Questions of Consent and Identity Preclude Summary Judgement

TCPA Connect

Finding questions on the issue of consent and the identity of the caller remained, U.S. District Court Judge Robert L. Miller Jr. from the Southern District of Indiana denied a Telephone Consumer Protection Act (TCPA) defendant’s bid for summary judgment in mid-June 2018. That case is Benedetti v. Charter Communications, Inc.

Shannon Benedetti worked as a live-in nanny for a Mr. Craig, who bought cable and internet service from Charter Communications. The service was spotty, and Benedetti made frequent calls about outages, only to be told that since she was not listed on the account, she could not work with Charter to troubleshoot the problems.

Mr. Craig told Benedetti that he called Charter to authorize the help desk personnel to work with her in the event of problems and provided Charter with her cellphone number.

Thereafter, Benedetti began receiving calls from Charter when Mr. Craig either fell behind or stopped payments to Charter. Benedetti said the calls “seemed” to be in a prerecorded voice and were about Mr. Craig’s debt. Although she spoke with a customer service representative and explained the situation, the calls to Benedetti continued, up to one dozen on some days.

She filed suit against Charter, alleging violations of the TCPA. The defendant responded that Benedetti could not prove that Charter made the calls in question or that the calls were made using an automated telephone dialing system (ATDS); alternatively, Charter argued Benedetti consented to receive calls from Charter.

However, Judge Miller disagreed, denying Charter’s motion for summary judgment.

As to who made the calls: “A jury drawing all reasonable inferences in Ms. Benedetti’s favor could find that Charter was responsible for the calls,” the court wrote. “Charter is right that the caller’s statement that the call was being made on Charter’s behalf is, without more, hearsay when offered for the truth of the matter asserted. But authentication is a different matter. Ms. Benedetti can use distinctive characteristics to prove the calls were made on behalf of Charter … such as the self-identification, calls from a number associated with Charter, and the subject matter of the calls. Evidence presented at trial is likely to differ in some respects, but on this record, the authentication evidence is sufficient to allow the jury to find that these calls were placed by or on behalf of Charter.”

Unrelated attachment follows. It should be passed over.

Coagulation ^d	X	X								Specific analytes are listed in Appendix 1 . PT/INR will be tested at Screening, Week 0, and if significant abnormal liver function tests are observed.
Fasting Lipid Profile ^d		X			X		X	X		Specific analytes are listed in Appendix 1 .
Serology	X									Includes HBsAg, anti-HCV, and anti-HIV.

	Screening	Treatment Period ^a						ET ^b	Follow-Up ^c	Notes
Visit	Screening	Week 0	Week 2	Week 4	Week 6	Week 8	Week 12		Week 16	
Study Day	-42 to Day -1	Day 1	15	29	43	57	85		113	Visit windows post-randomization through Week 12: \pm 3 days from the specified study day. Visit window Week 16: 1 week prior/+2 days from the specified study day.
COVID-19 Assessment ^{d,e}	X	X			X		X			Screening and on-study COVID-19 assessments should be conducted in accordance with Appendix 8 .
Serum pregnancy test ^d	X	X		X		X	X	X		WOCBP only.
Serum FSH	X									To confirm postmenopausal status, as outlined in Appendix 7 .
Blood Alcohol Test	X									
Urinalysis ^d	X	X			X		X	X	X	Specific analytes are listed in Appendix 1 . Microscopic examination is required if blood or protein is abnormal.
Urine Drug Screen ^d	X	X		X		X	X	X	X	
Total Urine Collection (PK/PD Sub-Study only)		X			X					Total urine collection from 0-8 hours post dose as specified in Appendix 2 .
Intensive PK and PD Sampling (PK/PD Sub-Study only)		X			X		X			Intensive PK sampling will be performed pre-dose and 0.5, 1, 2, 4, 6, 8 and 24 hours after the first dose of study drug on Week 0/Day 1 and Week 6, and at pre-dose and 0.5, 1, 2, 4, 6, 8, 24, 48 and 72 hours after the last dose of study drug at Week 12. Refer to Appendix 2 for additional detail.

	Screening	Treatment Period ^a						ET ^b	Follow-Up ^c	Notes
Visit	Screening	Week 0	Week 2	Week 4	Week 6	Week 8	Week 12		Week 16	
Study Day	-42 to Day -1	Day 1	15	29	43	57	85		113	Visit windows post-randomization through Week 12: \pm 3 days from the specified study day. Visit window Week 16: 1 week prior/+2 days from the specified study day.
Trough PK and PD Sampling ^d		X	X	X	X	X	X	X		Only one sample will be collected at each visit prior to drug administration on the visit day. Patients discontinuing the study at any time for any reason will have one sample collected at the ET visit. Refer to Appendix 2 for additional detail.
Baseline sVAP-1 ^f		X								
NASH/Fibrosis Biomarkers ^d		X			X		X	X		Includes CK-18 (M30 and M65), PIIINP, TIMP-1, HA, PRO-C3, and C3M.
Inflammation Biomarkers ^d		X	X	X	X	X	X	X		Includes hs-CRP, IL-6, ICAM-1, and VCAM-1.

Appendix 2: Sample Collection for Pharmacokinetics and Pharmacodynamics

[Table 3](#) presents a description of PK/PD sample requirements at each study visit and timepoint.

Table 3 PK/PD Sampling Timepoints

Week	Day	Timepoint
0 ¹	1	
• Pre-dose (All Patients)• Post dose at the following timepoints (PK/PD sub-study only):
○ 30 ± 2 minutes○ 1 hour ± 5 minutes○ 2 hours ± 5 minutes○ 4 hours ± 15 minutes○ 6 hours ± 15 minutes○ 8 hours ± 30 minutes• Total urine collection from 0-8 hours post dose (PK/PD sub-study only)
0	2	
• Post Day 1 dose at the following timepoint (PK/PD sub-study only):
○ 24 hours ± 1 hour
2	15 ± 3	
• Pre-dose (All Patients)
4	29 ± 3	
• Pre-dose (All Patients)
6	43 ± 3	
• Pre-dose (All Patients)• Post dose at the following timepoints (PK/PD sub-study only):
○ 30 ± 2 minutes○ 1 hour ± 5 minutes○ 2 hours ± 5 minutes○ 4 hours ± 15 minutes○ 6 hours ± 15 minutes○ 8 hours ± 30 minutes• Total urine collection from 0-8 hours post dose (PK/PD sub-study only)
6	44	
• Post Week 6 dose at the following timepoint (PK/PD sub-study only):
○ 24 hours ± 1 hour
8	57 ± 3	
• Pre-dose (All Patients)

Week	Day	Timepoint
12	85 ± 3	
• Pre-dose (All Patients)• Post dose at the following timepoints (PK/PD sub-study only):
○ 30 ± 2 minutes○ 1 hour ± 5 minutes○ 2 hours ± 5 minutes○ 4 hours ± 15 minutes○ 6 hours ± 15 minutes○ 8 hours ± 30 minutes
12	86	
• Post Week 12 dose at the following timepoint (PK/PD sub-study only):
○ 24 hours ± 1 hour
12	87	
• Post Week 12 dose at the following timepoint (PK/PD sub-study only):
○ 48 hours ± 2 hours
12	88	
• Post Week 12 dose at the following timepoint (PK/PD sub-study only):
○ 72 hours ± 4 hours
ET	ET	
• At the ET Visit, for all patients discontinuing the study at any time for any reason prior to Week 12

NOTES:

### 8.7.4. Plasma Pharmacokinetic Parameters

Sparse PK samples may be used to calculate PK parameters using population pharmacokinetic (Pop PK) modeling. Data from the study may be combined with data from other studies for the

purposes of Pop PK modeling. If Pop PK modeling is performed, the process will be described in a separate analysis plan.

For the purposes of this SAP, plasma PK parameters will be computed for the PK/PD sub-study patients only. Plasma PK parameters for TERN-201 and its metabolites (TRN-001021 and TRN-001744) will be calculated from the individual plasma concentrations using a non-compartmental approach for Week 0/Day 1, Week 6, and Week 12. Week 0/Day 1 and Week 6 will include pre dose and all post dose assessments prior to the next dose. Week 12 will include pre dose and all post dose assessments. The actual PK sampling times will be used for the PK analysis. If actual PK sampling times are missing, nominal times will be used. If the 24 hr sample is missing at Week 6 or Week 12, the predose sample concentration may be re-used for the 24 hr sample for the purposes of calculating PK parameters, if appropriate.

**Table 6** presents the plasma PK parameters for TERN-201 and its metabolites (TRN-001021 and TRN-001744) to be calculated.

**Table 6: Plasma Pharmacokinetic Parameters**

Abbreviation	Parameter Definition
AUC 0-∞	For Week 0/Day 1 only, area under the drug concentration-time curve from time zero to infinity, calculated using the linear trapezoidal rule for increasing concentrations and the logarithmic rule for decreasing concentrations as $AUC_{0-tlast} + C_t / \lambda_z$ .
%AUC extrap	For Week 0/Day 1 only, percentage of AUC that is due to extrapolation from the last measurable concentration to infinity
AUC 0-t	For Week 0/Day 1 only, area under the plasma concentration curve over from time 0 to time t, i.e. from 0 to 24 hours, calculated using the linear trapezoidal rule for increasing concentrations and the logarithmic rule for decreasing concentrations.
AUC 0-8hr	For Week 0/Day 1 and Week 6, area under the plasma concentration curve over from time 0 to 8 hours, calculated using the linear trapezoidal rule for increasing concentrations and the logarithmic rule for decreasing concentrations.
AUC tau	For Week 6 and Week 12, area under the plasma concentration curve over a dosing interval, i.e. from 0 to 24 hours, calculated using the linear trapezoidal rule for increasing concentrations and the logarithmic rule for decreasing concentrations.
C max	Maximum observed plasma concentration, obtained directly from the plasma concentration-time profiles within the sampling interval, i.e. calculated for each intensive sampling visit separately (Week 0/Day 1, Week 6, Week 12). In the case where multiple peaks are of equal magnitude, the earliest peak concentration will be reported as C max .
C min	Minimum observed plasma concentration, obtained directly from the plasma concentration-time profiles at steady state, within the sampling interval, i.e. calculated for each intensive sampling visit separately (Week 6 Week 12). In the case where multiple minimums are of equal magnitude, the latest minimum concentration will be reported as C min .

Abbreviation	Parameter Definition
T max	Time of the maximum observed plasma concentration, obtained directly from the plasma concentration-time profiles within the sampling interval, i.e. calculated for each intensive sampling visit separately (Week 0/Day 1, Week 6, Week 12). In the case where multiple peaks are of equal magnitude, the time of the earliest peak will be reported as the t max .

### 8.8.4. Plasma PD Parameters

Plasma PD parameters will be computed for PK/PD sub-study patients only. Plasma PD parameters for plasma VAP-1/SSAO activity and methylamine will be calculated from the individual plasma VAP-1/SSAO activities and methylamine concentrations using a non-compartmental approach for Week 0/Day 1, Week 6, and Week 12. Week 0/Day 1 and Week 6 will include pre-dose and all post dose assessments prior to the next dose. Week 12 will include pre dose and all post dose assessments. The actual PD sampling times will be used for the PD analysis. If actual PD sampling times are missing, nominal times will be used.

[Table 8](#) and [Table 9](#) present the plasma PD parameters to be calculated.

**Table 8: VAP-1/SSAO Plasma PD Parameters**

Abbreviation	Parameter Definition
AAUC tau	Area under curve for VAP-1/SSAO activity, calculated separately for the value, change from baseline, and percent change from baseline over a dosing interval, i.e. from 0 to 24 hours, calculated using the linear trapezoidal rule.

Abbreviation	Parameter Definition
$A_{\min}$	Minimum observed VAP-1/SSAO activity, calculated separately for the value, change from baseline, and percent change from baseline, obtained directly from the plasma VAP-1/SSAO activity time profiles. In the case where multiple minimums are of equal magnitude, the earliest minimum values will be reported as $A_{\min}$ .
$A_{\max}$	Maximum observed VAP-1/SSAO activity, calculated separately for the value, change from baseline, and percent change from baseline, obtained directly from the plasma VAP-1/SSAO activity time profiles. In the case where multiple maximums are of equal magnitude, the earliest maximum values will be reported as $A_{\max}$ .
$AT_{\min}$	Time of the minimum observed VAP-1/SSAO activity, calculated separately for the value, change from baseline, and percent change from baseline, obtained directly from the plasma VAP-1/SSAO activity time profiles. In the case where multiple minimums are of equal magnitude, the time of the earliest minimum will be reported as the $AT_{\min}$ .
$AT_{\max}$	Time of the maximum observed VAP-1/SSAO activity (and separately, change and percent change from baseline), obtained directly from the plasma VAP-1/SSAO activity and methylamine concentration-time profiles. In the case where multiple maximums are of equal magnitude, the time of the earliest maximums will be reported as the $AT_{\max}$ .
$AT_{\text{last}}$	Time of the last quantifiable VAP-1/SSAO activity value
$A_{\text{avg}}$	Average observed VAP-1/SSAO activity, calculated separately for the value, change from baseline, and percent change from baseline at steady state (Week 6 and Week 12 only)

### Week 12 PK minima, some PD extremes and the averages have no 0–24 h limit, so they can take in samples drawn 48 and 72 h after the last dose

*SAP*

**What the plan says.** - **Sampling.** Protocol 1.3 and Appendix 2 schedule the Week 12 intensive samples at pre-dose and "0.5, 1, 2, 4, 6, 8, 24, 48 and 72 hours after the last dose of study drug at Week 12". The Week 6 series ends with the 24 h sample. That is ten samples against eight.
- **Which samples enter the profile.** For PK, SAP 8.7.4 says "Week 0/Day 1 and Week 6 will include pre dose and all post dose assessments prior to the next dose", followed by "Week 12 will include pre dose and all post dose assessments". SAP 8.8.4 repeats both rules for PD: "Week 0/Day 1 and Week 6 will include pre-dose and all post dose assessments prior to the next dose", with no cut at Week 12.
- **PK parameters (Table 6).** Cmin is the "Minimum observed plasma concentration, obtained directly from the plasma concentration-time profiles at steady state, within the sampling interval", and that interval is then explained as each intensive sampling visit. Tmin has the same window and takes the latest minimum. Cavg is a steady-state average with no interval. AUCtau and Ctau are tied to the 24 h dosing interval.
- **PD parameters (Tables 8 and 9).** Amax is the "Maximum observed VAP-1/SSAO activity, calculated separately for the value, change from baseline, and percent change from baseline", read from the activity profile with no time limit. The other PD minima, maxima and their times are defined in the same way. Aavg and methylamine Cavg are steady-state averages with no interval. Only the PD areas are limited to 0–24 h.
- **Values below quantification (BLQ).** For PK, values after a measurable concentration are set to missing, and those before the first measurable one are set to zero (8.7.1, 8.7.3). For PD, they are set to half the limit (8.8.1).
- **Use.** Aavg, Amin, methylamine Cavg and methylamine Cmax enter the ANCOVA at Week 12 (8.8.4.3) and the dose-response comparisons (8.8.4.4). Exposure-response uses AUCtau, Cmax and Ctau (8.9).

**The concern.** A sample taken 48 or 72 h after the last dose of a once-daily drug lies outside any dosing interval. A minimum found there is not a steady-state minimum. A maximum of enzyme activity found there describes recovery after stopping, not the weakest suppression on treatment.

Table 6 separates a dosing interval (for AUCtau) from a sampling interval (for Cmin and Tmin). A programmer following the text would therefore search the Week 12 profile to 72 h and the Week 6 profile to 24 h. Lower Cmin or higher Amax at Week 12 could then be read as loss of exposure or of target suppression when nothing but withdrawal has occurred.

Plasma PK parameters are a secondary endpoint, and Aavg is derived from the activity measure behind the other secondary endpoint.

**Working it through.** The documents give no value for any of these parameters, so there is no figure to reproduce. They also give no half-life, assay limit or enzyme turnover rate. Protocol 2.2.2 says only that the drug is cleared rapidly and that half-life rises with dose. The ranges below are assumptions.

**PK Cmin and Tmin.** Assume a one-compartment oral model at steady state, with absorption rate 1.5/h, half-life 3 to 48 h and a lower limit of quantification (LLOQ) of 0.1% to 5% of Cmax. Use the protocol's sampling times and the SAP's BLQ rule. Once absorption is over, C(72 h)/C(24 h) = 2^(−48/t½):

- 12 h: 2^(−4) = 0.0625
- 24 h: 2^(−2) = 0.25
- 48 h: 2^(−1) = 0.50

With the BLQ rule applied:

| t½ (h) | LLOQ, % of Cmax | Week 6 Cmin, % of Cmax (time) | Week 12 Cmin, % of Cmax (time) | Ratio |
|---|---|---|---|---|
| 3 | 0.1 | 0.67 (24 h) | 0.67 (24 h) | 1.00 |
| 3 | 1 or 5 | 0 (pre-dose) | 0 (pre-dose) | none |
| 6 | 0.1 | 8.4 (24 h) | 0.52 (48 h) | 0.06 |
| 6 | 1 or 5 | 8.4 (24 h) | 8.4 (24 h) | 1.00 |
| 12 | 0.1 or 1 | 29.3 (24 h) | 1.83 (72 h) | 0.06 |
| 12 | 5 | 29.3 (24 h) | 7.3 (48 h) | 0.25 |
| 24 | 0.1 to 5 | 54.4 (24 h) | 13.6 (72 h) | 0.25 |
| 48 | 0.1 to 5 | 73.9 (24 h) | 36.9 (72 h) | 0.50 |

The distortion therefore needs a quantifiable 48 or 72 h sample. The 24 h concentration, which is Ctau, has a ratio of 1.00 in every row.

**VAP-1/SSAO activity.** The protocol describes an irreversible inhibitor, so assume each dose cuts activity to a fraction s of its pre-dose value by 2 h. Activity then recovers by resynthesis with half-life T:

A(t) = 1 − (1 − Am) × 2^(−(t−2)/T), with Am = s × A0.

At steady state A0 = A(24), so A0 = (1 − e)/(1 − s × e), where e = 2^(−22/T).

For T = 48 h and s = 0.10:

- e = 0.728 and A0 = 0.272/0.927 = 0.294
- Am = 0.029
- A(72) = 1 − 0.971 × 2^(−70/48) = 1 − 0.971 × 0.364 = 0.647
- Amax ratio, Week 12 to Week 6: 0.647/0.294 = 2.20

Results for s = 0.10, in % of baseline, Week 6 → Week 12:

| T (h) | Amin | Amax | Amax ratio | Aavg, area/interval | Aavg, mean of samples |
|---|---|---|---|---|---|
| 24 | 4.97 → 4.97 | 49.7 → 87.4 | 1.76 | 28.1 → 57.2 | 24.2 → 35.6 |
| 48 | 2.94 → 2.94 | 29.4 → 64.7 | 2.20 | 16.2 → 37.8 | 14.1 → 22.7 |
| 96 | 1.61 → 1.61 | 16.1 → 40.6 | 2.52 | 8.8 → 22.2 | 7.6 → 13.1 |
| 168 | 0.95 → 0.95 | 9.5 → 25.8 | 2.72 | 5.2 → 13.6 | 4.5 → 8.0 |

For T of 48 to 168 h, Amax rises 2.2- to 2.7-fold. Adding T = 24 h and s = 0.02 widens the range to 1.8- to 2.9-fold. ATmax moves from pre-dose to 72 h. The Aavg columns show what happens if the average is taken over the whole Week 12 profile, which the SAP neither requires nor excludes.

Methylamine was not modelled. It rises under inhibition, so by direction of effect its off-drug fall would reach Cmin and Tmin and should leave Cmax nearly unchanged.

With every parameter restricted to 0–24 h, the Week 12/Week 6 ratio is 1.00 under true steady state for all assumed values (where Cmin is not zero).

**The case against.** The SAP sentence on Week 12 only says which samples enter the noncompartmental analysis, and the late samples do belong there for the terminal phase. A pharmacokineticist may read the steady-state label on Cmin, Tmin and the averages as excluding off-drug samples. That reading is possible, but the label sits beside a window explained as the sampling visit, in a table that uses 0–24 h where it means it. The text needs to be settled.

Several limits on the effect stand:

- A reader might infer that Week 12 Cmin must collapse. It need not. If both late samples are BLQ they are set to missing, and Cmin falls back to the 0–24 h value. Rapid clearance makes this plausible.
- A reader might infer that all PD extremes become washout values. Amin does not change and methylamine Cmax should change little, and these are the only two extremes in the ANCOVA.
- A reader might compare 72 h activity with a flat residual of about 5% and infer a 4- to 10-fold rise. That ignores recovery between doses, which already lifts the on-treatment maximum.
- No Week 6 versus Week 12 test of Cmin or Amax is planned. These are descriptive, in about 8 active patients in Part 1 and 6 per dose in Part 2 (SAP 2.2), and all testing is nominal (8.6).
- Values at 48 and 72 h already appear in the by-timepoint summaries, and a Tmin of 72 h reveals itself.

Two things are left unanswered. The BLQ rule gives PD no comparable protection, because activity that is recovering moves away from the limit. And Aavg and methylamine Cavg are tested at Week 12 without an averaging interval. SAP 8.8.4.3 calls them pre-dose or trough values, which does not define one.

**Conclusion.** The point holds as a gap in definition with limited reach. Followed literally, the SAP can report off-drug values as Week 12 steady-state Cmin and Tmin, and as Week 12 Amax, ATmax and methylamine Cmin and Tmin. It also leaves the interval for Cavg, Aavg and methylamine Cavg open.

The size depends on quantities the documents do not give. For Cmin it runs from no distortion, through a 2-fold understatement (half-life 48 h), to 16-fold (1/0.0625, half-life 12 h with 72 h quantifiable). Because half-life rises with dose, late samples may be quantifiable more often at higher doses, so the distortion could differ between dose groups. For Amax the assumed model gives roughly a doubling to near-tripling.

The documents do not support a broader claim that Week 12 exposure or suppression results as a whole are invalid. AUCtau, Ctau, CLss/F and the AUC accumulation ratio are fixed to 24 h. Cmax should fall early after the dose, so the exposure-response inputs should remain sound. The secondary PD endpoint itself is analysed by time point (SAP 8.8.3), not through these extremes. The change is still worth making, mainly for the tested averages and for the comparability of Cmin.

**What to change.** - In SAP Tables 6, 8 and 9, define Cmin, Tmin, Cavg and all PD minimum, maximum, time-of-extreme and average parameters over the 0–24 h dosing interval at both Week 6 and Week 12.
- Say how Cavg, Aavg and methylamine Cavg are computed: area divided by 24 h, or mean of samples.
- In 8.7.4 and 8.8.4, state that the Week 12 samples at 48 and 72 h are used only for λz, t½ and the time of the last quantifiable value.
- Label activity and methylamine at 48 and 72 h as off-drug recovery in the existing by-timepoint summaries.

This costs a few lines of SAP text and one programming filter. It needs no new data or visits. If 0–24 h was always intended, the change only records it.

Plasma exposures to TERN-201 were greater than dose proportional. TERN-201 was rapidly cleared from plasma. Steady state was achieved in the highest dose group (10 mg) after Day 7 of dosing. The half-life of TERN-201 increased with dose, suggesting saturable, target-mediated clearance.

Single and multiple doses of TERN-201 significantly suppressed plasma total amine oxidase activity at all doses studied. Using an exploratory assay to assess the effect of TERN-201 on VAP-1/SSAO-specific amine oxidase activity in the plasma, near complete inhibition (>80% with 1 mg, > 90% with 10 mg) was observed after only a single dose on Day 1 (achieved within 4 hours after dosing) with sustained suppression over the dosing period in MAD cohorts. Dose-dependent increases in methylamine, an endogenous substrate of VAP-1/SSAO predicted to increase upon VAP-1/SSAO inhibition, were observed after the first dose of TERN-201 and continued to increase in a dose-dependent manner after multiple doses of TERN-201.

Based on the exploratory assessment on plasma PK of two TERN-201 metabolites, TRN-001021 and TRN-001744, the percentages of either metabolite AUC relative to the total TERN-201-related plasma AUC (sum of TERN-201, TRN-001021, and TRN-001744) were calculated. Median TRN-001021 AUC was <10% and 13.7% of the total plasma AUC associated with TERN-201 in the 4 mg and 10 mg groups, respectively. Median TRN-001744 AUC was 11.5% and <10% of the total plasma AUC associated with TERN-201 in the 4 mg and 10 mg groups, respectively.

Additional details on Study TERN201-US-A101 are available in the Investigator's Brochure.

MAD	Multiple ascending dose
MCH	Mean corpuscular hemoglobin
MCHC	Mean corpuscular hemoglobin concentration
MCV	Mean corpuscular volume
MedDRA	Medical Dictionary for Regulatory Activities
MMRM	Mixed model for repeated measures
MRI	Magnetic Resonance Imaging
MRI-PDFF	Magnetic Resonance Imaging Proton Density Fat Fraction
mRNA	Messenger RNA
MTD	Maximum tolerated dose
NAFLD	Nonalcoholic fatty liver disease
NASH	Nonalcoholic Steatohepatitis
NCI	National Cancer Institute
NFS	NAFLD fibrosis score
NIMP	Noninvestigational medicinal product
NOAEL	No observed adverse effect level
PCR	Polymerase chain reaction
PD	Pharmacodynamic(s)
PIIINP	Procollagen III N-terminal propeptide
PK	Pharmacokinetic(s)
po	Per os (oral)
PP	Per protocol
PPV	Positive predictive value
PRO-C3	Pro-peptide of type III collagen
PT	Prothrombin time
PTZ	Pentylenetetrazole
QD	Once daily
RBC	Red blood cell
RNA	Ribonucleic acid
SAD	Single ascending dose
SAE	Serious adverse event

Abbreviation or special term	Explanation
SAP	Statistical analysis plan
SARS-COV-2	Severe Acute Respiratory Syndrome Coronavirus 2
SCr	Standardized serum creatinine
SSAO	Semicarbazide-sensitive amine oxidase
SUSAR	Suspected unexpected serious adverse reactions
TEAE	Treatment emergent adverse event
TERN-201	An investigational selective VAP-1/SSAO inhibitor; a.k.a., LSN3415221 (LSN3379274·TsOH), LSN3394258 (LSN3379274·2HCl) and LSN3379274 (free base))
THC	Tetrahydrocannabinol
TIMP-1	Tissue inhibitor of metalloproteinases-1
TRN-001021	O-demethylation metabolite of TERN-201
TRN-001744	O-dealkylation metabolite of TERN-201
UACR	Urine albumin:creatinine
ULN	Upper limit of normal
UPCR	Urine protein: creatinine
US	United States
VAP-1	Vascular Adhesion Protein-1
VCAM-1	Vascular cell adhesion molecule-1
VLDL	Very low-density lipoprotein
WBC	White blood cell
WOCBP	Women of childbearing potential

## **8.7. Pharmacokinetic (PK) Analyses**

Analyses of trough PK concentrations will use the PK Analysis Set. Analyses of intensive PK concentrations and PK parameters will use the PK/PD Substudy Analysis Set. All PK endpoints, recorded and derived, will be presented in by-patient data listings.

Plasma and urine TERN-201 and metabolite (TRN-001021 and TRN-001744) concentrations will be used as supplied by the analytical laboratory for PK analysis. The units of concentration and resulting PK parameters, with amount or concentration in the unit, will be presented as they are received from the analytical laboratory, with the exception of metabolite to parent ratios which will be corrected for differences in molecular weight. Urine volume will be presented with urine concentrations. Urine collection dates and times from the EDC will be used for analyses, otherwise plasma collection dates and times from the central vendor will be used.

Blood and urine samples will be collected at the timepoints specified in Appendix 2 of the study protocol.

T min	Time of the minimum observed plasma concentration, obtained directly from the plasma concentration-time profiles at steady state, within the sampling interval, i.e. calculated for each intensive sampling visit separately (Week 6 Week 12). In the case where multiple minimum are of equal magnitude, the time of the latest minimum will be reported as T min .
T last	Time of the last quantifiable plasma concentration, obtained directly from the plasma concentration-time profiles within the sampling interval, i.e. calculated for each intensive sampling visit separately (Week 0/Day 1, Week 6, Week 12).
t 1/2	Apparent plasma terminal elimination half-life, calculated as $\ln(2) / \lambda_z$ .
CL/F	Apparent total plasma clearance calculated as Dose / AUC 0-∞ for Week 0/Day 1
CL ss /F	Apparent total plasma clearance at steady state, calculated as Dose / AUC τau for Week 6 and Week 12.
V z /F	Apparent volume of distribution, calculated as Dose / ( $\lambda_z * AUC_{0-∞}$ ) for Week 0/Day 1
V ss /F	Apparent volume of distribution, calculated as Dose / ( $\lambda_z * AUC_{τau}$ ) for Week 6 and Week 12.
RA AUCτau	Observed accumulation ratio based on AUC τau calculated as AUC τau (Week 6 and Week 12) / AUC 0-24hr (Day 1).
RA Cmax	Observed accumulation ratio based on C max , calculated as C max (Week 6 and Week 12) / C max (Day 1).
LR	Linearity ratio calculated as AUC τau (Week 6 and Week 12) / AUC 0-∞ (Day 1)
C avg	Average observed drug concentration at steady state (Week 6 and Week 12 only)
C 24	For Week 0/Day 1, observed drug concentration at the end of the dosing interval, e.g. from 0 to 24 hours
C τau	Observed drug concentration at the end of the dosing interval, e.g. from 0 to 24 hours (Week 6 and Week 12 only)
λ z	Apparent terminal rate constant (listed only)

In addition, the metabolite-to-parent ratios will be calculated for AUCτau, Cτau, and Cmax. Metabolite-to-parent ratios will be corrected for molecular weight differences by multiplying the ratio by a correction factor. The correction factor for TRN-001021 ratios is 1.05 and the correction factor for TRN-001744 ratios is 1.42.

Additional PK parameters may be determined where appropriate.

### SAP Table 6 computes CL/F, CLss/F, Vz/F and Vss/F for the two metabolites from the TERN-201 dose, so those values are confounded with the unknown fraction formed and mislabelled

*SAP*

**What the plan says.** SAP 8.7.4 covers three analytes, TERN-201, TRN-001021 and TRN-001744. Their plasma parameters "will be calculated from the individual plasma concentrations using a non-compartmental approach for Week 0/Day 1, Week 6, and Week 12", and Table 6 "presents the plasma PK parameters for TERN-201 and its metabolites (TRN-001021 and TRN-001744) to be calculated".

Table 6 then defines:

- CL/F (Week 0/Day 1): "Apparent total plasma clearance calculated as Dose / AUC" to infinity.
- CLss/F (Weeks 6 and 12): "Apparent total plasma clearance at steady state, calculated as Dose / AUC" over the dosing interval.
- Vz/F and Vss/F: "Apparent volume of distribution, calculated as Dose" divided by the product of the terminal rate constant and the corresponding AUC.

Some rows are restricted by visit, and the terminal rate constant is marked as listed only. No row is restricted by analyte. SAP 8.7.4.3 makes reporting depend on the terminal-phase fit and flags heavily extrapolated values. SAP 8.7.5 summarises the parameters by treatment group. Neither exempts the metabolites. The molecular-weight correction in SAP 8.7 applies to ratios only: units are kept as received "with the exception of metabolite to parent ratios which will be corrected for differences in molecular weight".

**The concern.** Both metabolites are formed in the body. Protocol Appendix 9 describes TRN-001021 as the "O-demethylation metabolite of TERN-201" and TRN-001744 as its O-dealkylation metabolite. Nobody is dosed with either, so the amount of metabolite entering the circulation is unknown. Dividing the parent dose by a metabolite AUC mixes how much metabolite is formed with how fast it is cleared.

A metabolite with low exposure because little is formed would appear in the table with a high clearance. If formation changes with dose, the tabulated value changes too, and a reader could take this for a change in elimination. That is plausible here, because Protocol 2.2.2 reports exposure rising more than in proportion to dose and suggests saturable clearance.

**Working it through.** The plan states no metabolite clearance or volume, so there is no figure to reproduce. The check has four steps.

The court also rejected Charter’s argument that Benedetti consented to receive calls because she agreed to have her number on the account.

“Ms. Benedetti testified as to what she asked Mr. Craig to do and what Mr. Craig told her he had done, but the summary judgment record contains nothing regarding what Mr. Craig actually said to Charter about the use to which Ms. Benedetti’s name and cellphone number might be put,” the court said. “This is an affirmative defense on which Charter bears the burden of proof at trial, so Charter must point to evidence that would allow the jury to find, by a preponderance of the evidence, that Ms. Benedetti authorized the use of her number for calls relating to late or missing payments, as well as for ‘troubleshooting,’ which is the extent of Ms. Benedetti’s testimony. Charter isn’t entitled to judgment as a matter of law on its consent defense.”

To read the opinion and order in Benedetti v. Charter Communications, Inc., click here.

Why it matters: The court was not persuaded at the summary judgment stage that by merely providing her number for help with troubleshooting, the plaintiff also consented to receive other calls from the defendant related to the account. The court was also not impressed with Charter’s attempts to shirk responsibility for having made the calls to the extent plaintiff did not conclusively prove they originated from Charter, even though plaintiff apparently did not provide any (or at least very little) document evidence to support her claim.

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